Here we are, rolling out SCRUM across our teams, having teams practice the process and deliver customer value. We needed to figure out a simple way to measure the effectiveness of our rollout. Measuring the effectiveness has two parts:
- Part 1 How effective were we in changing team behaviors, making our team members and product owners comfortable with the process, and helping institute the correct practices.
- Part 2 – How effective are our teams at delivering customer value. What do we tell the rest of the organization about measuring the effectiveness of our changes on productivity and delivery of customer value?
Measuring Team Behaviors
To help us measure team behaviors, we have taken to anonymously surveying the scrum teams 3 times a year. In these surveys we ask each person to rate their team on their team’s effectiveness at the various scrum ceremonies and practices, the scrum/agile behaviors we want the teams to exhibit, and how the team rates the folks performing key roles.
Armed with this information, we can see how the teams are evaluating themselves and learn what things we as a management team want to improve. We can work with each team’s scrum master (or a scrum coach), with the people managers involved, or the product owner to attack each of the areas.
By focusing on the effectiveness of the practices and ceremonies, separate from the behaviors we can identify if it is a person or team improvement that is necessary. We can also get independent evaluation from the team on the performance of the key roles (Scrum Master, PO, Management) in helping the team be successful.
We also ask about the success of SCRUM as a net promoter score (NPS) question to see how the teams feel overall. Using this data we can look at both this moment in time as well as review the results over repeating surveys to identify trends. We get about an 80% participation rate which gives us a very good feeling about the data.
Team Productivity Metrics
We have normalized on 3 easy to collect and measure team based metrics.
- Sprint Velocity
- Sprint Health
- Time to Customer Value
Sprint Velocity should be obvious to anyone who is running SCRUM. This is simply a measure of velocity achieved by each time during each sprint. We run in two week sprints and each team at the end of the sprint records the velocity achieved in story points for the sprint.
Sprint Health is defined as the committed sprint velocity divided by the actually achieved sprint velocity. While adopting scrum, one of the learning principles is learning how to get each team to groom their backlog and plan their sprints well. Because we story point each user story and we have a strong definition of done, there is variation between what the team thinks can be done in a sprint and what actually gets done. I have found that this measure helps me understand how each team is learning, correcting, and implementing SCRUM.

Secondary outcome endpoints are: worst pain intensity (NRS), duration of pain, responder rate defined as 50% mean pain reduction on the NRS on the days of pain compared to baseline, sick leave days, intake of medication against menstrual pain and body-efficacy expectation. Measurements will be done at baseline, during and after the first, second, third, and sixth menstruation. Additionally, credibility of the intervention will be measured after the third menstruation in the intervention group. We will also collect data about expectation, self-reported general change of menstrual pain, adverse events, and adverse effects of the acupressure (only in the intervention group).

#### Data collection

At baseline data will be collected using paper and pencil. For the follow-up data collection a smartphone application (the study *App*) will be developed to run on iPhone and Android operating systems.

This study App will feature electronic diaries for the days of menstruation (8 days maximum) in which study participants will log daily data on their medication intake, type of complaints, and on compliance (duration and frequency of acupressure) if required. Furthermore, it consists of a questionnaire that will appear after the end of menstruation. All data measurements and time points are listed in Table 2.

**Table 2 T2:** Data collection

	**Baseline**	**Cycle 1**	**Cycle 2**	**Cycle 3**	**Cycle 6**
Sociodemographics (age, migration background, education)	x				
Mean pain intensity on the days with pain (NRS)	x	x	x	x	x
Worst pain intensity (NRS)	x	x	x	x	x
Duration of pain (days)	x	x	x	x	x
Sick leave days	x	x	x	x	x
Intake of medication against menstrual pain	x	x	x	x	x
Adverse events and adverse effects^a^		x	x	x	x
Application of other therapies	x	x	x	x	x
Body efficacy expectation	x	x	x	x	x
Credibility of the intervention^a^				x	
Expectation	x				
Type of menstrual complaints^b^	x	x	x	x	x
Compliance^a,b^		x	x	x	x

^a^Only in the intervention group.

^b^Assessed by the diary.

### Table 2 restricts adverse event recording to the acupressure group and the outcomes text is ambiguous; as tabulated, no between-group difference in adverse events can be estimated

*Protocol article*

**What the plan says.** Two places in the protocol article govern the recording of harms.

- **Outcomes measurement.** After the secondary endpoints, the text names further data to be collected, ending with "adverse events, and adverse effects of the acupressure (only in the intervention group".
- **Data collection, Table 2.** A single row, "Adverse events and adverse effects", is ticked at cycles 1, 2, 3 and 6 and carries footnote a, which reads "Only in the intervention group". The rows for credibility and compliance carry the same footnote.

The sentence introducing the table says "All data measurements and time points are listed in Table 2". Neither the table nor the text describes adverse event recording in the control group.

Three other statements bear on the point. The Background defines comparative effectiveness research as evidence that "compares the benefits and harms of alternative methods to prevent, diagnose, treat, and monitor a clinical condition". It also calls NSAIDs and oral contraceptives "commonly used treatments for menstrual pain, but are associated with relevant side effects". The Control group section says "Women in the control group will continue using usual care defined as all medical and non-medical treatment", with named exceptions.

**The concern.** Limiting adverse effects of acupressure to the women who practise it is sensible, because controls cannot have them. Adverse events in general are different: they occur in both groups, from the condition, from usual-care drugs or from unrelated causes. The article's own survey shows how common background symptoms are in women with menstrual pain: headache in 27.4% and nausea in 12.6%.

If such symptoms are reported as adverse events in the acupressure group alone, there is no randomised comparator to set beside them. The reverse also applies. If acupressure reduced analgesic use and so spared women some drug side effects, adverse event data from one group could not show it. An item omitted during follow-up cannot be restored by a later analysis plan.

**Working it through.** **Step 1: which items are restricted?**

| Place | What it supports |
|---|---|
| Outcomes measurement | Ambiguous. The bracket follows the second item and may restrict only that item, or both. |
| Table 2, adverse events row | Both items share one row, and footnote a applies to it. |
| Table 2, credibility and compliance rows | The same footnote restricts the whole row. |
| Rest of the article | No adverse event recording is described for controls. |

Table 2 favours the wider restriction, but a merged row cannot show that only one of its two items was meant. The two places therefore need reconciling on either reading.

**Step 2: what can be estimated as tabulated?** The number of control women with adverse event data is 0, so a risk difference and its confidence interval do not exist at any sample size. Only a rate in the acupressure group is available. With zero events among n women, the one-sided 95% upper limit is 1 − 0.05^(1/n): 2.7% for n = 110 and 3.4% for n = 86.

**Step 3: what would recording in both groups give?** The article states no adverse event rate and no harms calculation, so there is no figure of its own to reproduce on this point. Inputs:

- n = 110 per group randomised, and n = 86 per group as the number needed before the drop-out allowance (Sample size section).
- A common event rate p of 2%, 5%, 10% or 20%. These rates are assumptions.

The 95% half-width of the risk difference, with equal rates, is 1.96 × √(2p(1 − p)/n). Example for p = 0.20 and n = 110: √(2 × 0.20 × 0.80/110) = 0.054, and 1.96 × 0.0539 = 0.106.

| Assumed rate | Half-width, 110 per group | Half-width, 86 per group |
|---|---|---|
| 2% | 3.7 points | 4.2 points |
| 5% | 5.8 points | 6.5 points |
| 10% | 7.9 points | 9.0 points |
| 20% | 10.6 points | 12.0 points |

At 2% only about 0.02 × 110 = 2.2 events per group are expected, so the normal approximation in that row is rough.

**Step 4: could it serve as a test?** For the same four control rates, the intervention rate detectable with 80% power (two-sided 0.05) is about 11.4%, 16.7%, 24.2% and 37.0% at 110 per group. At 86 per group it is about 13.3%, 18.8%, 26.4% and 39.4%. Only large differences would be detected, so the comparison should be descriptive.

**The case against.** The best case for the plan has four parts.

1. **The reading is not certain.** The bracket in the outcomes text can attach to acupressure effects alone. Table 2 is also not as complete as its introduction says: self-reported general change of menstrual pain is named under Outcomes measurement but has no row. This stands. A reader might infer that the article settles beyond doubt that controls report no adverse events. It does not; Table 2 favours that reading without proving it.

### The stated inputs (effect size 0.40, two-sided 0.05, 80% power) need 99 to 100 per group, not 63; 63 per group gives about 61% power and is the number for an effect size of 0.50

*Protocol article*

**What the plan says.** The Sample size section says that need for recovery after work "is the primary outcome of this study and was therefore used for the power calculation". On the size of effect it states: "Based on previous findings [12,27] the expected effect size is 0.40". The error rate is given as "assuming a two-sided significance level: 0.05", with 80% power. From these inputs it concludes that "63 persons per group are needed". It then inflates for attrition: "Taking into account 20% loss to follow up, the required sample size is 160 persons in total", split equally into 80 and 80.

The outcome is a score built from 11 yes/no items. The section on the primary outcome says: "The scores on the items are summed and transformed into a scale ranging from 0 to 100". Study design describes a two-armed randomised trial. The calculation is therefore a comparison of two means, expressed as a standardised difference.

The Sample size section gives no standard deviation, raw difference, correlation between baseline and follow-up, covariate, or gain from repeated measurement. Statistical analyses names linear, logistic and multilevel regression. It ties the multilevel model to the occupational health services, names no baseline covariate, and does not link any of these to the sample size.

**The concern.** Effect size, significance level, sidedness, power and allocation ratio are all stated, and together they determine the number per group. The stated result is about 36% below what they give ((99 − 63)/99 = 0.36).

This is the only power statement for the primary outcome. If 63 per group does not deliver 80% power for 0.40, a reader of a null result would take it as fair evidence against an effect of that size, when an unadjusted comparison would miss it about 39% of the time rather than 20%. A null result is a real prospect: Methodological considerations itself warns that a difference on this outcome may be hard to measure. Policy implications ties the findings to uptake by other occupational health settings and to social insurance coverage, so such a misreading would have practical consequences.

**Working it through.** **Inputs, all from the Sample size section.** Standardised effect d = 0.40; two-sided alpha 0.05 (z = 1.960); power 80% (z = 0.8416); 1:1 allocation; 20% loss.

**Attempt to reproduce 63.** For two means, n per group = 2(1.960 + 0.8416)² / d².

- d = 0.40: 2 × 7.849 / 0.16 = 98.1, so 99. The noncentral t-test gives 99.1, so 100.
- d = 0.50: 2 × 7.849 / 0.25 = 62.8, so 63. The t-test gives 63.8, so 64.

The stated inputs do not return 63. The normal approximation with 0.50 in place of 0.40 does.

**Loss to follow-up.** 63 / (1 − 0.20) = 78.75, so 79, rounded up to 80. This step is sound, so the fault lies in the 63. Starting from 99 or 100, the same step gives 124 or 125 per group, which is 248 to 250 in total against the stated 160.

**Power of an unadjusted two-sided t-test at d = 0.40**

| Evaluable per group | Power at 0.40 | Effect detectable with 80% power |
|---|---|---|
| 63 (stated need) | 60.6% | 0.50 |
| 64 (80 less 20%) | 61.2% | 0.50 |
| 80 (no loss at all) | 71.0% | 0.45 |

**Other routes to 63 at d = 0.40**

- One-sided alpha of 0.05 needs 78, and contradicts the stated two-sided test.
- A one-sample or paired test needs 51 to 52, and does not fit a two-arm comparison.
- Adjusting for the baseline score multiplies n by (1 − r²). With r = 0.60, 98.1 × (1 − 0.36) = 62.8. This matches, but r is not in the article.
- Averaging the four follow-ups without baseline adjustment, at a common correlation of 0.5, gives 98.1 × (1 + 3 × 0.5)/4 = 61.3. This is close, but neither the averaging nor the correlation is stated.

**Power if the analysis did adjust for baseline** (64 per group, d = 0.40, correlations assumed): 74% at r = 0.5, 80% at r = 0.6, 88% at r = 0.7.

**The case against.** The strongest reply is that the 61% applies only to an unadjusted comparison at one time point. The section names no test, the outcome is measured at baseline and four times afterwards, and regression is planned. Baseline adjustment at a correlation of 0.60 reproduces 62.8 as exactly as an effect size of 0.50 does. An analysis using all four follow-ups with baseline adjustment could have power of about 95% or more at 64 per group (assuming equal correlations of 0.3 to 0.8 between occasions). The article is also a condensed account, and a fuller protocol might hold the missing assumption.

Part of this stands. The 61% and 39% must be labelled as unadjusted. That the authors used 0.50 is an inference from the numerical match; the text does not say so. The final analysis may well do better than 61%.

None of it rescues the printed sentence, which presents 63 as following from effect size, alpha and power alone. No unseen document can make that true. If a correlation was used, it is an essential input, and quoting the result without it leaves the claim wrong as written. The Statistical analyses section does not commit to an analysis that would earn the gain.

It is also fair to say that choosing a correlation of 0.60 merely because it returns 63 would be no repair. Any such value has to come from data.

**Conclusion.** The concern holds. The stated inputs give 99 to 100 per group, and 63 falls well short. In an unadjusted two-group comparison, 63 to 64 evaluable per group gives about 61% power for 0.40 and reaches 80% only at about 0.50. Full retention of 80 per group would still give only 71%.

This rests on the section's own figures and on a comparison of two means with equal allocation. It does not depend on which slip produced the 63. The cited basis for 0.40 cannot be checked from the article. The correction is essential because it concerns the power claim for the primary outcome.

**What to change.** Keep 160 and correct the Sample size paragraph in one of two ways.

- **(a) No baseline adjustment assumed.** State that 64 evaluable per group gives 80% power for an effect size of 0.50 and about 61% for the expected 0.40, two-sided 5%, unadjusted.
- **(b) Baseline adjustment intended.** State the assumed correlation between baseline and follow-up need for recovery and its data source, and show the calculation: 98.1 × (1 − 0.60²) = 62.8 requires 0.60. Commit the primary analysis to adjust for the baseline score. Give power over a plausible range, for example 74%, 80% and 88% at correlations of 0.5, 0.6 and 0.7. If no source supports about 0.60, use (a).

Time to Customer Value is defined as the time it takes for a story to be totally consumable to its customer from start to finish. We measure by calculating the time the story enters a sprint until the time that the story is consumer by the customer specified in the story. We then average this duration for every story over a rolling 6 months. Like any organization going through an Agile transformation, even with our CI/CD pipelines and rapid deployments, getting a story into the hands of customers takes longer than a sprint. It could be because it is deployed but hidden behind a switch, or because it is stuck waiting for a marketing campaign, or because a PO is waiting for further work before releasing.
One of our goals is to start measuring how long it takes to get stories to our customers. Can we get SCRUM to help us deliver more customer value faster? Just by measuring, I have noticed our teams are asking themselves the right questions. With two-week sprints, a really great answer would be 12-14 days. You can actual over achieve and get numbers less than that if you deploy each time a story is complete. We take this average at the end of any sprint and report on it. Just by watching this number, I can observe teams asking themselves the right questions about:
- breaking work down
- deploying more often
- reducing the overhead of deployment
- automating more testing
- overall working to deliver greater value.
Each team produces these metrics each sprint and reports them each month. I have found not only the raw data useful, but also graphed as a moving timeline, it is very easy to discern patterns and help teams improve.
With these very light weight metrics, we can provide the teams themselves as well as engineering management metrics to help us understand how our teams feel SCRUM is working for them, how well our SCRUM is impacting our delivery, and where we might have issues within the teams that need to be addressed.
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